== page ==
3 18 Gösta Bruce level of intonational prominence is accent. Stress has got multiple phonetic correlates, including duration, intensity, and sound spectrum, while the phonetic correlate of accent is primarily tonal. The regular rhythmical structure of Swedish compounds is that compound words contain two relevant stresses, one stress in the initial element and another stress in the final element. In Standard Swedish the initial stress of a compound is labeled primary (or main) stress, and the final stress is called secondary stress. In our representation this is by virtue of the accentual structure, so that the initial stress is assigned a pitch accent, typically accent II (H*L), while the final stress does not have a pitch accent. Thus the combination of stress and accent in the initial element is denoted primary stress, while mere stress (without accent) in the final element is denoted secondary stress. In a phrase or utterance context an additional level of intonational prominence, focal accent may be assigned to the compound word. It will be aligned with the secondary stress of the compound, but that is not part of the prominence structure at word level Final element stress Final element stress is the label for the reverse prominence pattern of a compound. Thus primary stress is attributed to the final element of the compound, while the initial element is characterized by secondary stress or sometimes even no stress. Interestingly, while initial element stress is characterized by accent II (H*L), final element stress is assigned accent I (HL*). Final element stress is typically acknowledged as being characteristic of North Swedish dialects. It should be pointed out, however, that this feature does not occur in most North Swedish dialects, but only in subgroups such as in dialects of North Botnia (norrbottniska). There is, however, a restriction on the prominence structure of a compound that will be attributed final element stress. The two stresses of the initial and final elements of the compound must not be adjacent (no stress clash). Compounds where stress clash (between the two stresses) occurs will never be assigned final element stress, but will instead occur with the regular stress pattern of a compound, initial element stress. See Bruce (1982) for a more complete account of the phonology and distribution of final element stress in North Swedish. Figure 1 exemplifies these two types of compound. lärar möte mi nut visaren l e r a r m ø t m I n t v i s a Figure 1. Prominence structure of compounds in North Swedish. Final element stress (to the left) and Initial element stress (to the right). Examples from the SweDia 0 spontaneous data base as produced by an elderly male speaker from Kalix (in North Botnia). There is reason to believe that the accentual pattern may play a decisive role in the account of the prominence structure of the compound. We have assumed in earlier accounts that the accentual structure of a compound in East Standard Swedish can be represented as H*L L*(H - ), i.e. the regular compound pattern with accent II (H*L) assigned to the initial

4 Aspects of North Swedish intonational phonology 19 stress and no distinctive pitch accent (L*) to the final stress. In Standard Swedish the H* has a specific alignment with the beginning of the stressed vowel, while the following L is to some extent contextually sensitive but does not occur later than the post-stress syllable. For North Swedish we may assume that the same basic HL gesture applies to compound words. The L does not seem to have a specific alignment with the post-stress syllable, though, but is left to float and may be collapsed with the following L*. The regularity seems to be that the L should be reached late but before the next stress of the compound. We will then have a pitch pattern, which is consistent with that of a compound with final element stress. Thus the rhythmical structure may be the same for initial element stress and final element stress, i.e. with two stresses, one in the beginning and one at the end, while it is the accentual structure that varies. A decided H*L pitch accent with a specific early alignment of the L will determine accent II for the initial element, while a H where the following L is aligned late before the final element will result in accent I (HL*) attributed to the final stress, i.e. no accent II to the initial stress. This may also explain why a stress clash situation will not end up as final element stress. The accentual fall (HL) will have to start in the first stressed syllable, when the L has to be reached before the following (also stressed) syllable. When there is at least one unstressed syllable between the two stresses, the accentual fall (HL) can start later and will not give the impression of accent II assigned to the first stress but instead accent I to the final stress. For the illustration of the varying intonational structure of compounds I will make a distinction between stress clash and stress gap (Figure 2). The critical factor here is the rhythmical structure, specifically the distance between the two stresses of a compound. While in a stress clash like in hund-käx ( ) the two stresses occur in immediate succession, in a stress gap a number of unstressed syllables often tend to separate the stresses like in midsommar-blomster ( ). EAST compound word stress clash --- stress gap NORTH Figure 2. Schematic pitch patterns of compounds with stress clash and stress gap in focal, phrase-final position for two dialect types (East and North). The first arrow marks the CVboundary of the initial stress, and the second/third arrow the final stress of the word. 3. Patterns of phrase intonation Another potentially characteristic feature of North Swedish intonation seems to occur in a particular phrasal context. This specific pattern of phrase intonation is most audible and visible in a phrase with a number of unstressed syllables between two accented words, where the second word has got accent I. The intonational phonological structure of this pattern can be described as HL. There is thus a clear similarity with the representation of an accent I in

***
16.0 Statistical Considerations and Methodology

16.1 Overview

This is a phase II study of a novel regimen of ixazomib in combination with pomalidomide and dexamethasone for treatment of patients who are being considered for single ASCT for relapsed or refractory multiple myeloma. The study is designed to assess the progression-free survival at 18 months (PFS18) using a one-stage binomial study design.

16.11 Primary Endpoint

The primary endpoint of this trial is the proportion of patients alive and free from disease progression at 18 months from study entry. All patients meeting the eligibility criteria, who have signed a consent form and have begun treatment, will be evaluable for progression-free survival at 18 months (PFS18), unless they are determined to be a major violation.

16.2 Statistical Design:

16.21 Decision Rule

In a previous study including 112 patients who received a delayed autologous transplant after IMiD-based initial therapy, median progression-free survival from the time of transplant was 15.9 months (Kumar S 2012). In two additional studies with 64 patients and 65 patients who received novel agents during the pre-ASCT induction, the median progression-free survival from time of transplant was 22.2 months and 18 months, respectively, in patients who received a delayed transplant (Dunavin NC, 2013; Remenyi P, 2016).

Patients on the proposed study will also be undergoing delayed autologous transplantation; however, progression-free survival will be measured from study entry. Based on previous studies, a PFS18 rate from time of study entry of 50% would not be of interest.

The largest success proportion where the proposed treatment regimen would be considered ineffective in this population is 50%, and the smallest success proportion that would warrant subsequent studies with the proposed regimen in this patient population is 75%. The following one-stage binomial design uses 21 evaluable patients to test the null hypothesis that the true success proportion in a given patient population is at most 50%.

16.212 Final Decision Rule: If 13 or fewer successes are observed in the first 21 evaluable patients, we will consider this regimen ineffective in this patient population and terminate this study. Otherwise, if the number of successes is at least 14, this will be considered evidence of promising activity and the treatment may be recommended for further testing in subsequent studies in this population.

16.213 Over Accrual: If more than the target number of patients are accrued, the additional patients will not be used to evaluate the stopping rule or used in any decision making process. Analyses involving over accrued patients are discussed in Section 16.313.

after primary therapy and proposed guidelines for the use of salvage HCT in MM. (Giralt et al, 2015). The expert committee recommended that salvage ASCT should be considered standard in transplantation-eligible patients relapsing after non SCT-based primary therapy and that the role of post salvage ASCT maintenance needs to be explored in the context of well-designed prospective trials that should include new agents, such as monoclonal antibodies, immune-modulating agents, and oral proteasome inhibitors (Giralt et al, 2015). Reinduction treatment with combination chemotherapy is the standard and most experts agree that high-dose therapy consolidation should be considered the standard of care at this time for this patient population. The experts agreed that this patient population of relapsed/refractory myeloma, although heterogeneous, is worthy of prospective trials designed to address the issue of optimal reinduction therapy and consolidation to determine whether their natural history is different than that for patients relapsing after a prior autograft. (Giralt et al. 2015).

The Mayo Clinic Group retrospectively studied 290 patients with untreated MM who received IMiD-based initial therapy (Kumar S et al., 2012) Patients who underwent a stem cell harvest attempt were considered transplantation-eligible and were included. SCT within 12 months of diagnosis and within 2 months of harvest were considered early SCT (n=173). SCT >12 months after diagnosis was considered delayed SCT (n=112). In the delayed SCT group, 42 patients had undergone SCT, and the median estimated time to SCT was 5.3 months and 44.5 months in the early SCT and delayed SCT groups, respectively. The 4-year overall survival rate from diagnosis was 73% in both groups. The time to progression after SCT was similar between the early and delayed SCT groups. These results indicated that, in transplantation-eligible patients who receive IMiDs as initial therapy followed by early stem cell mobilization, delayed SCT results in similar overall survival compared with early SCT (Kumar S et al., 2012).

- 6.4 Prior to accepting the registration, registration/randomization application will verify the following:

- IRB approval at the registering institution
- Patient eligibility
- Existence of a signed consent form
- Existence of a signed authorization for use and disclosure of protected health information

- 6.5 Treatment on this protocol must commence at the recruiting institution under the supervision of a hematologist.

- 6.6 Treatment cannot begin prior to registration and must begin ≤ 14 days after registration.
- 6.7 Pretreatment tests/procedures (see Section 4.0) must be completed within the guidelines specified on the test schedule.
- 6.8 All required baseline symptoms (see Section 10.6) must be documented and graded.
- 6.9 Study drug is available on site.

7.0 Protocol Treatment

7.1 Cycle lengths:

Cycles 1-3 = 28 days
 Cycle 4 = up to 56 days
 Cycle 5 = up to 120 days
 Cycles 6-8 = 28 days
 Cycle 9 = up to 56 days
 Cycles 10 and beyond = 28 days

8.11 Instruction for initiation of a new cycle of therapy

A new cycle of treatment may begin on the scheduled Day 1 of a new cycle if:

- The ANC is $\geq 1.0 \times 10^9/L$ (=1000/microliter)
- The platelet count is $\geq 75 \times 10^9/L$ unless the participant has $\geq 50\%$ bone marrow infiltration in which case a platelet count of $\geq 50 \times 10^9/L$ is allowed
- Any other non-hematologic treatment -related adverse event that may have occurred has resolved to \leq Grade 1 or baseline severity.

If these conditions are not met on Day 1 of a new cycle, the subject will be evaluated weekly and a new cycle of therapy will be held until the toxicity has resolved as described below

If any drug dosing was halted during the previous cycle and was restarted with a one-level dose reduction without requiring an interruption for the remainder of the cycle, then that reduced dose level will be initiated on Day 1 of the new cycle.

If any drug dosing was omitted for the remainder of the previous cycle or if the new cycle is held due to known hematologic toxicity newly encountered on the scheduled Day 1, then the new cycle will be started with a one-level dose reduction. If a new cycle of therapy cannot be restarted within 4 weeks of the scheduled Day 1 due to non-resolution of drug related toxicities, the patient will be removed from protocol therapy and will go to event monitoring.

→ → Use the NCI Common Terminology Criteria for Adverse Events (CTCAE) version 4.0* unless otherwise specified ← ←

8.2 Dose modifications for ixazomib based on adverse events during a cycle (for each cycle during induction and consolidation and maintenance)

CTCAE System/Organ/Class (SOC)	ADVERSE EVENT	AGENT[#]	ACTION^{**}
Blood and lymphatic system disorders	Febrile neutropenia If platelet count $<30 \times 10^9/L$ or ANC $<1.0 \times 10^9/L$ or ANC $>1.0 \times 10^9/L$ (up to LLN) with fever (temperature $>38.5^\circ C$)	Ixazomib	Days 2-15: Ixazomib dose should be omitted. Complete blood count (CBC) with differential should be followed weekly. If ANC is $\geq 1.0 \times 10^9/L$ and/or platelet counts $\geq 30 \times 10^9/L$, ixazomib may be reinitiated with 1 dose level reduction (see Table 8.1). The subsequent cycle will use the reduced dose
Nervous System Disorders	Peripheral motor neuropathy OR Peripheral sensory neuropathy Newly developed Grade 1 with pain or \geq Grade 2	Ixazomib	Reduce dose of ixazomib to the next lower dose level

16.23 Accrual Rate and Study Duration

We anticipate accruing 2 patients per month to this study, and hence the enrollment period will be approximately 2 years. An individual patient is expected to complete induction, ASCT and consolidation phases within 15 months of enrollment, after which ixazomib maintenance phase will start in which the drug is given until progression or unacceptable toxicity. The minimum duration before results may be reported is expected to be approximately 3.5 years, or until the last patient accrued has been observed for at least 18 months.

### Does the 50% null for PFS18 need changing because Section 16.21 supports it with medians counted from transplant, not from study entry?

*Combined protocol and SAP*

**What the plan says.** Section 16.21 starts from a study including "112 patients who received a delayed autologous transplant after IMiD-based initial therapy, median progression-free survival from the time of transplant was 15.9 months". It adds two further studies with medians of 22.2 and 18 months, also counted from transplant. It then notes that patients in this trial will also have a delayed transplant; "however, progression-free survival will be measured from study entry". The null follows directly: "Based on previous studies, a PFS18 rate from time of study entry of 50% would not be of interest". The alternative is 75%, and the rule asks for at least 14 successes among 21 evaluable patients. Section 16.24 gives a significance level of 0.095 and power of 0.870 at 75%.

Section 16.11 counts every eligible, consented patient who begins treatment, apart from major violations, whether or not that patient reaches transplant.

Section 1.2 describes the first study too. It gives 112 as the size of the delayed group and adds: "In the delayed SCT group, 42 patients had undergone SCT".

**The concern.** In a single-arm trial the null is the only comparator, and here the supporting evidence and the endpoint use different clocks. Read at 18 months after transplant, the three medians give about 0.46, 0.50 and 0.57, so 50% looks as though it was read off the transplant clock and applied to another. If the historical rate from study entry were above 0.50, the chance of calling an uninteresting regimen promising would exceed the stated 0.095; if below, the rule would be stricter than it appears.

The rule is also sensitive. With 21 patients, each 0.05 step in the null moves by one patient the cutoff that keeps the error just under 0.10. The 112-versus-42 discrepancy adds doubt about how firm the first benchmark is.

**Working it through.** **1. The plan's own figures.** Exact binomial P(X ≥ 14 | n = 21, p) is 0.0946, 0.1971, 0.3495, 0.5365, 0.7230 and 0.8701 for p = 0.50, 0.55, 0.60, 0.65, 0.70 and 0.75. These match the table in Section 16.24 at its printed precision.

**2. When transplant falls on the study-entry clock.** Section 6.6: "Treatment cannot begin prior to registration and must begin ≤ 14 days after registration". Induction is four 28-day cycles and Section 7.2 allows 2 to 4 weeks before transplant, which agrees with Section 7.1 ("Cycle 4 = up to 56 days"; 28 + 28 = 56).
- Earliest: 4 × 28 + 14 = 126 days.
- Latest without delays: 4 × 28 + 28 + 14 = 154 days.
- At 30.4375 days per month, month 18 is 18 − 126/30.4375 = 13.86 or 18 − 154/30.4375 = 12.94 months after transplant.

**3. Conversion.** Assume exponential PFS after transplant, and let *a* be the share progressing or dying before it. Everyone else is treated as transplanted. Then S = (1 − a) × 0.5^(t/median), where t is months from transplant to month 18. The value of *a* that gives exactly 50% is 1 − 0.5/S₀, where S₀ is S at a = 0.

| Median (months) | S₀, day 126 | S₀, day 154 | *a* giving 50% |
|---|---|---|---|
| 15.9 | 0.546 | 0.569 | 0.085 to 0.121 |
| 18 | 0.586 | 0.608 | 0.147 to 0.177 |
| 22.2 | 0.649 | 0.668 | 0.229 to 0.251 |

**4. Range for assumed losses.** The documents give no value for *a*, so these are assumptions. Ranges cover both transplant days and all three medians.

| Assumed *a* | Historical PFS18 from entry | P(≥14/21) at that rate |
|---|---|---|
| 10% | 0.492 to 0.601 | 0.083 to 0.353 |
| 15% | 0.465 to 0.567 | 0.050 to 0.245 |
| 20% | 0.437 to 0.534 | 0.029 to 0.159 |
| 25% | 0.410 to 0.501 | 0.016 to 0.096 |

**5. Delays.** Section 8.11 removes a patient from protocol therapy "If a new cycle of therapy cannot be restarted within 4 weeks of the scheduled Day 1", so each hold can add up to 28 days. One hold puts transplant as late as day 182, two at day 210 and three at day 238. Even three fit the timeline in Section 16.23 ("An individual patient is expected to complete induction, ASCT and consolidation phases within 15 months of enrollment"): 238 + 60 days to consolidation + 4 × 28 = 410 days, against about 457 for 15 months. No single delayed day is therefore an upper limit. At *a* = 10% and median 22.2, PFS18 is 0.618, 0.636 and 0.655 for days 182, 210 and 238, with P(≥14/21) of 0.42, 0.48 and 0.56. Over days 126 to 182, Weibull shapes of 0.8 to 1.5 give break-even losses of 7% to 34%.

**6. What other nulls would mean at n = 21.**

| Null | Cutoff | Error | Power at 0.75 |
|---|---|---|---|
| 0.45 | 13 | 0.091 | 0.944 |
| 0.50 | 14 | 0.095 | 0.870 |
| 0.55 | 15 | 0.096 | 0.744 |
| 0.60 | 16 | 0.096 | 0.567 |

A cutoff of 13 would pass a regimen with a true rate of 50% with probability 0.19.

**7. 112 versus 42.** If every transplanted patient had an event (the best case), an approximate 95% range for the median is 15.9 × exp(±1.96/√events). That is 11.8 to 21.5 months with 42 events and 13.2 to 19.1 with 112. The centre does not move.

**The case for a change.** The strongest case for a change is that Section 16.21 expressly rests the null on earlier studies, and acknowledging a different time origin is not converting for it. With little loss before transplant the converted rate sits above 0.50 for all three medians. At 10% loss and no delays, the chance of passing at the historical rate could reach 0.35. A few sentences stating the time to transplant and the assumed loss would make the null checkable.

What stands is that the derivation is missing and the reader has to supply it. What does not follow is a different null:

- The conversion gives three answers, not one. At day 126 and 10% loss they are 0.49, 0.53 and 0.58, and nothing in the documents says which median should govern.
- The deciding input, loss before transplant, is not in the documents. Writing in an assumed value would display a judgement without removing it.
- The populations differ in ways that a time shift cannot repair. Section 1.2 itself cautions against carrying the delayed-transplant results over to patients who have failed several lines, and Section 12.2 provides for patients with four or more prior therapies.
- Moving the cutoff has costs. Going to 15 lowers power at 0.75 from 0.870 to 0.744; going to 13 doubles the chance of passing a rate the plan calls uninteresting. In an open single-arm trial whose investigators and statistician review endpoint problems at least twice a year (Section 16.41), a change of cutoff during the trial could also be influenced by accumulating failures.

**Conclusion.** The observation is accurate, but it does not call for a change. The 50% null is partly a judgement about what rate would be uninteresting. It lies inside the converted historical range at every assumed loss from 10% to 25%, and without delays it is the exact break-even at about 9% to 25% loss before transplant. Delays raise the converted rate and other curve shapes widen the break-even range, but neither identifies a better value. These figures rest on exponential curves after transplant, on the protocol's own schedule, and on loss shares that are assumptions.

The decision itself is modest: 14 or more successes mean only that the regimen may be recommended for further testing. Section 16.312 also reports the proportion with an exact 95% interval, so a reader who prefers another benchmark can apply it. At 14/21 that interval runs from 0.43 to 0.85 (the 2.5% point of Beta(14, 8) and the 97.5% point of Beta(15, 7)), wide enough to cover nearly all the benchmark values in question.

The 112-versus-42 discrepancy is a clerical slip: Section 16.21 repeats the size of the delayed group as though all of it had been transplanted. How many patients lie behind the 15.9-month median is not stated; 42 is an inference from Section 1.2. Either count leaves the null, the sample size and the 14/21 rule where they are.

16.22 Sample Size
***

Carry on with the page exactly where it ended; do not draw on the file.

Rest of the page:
5 20 Gösta Bruce East Swedish HL* (see e.g. Bruce, 1977). But while in East Swedish the H typically occurs late in the pre-stress syllable followed by a downstepping to the L* in the stressed syllable, the timing of the corresponding HL gesture in North Swedish is characterized by a distinct difference in timing. The H of this gesture seems to culminate two syllables before the stressed syllable (having accent I), while the following L occurs in the pre-stress syllable (Figure 3). This means that the L is reached distinctly earlier in North Swedish than in East Swedish for this kind of construction. There is an apparent similarity between this phrase intonation pattern and the corresponding pattern of final element stress. It is clear that final element stress presents a tonal pattern that is not exclusively characteristic of compound words but is a pattern also typical of lexicalized phrases and phrases more generally. This specific pattern of phrase intonation seems to have a wider geographical distribution among North Swedish dialects than final element stress in compound words. Apparently it occurs not only in North Botnia but also in dialects much further south. Its more specific geographical distribution as well as its structural, contextual description remains to be examined. då tolkade vi på skon d o t o l k e v I p o s k u n Figure 3. Patterns of phrase intonation in North Swedish. Example from the SweDia 0 data base as produced by a elderly male speaker of Arjeplog (Lapland). 4. Acknowledgments The SweDia 0 project is funded by the Bank of Sweden, the Cultural Foundation between 1998 and 4. Ida Thelander assisted in analyzing the spontaneous speech material. 5. References Bruce, G. (1977). Swedish word accents in sentence perspective. Lund: Gleerup. Bruce, G. (1982). Reglerna för slutledsbetoning i sammansatta ord i nordsvenskan. In Nordsvenska. Språkdrag i övre Norrlands tätorter (C.-C. Elert & S. Fries, editors), pp Umeå: Universitetet i Umeå. Bruce, G. & Gårding, E. (1978). A prosodic typology for Swedish dialects. In Nordic Prosody (E. Gårding, G. Bruce & R. Bannert, editors), pp Lund: Department of Linguistics. Gårding, E. (1977). The Scandinavian word accents. Lund: Gleerup. Wessén, E. (1969). Våra folkmål. Lund: Fritzes.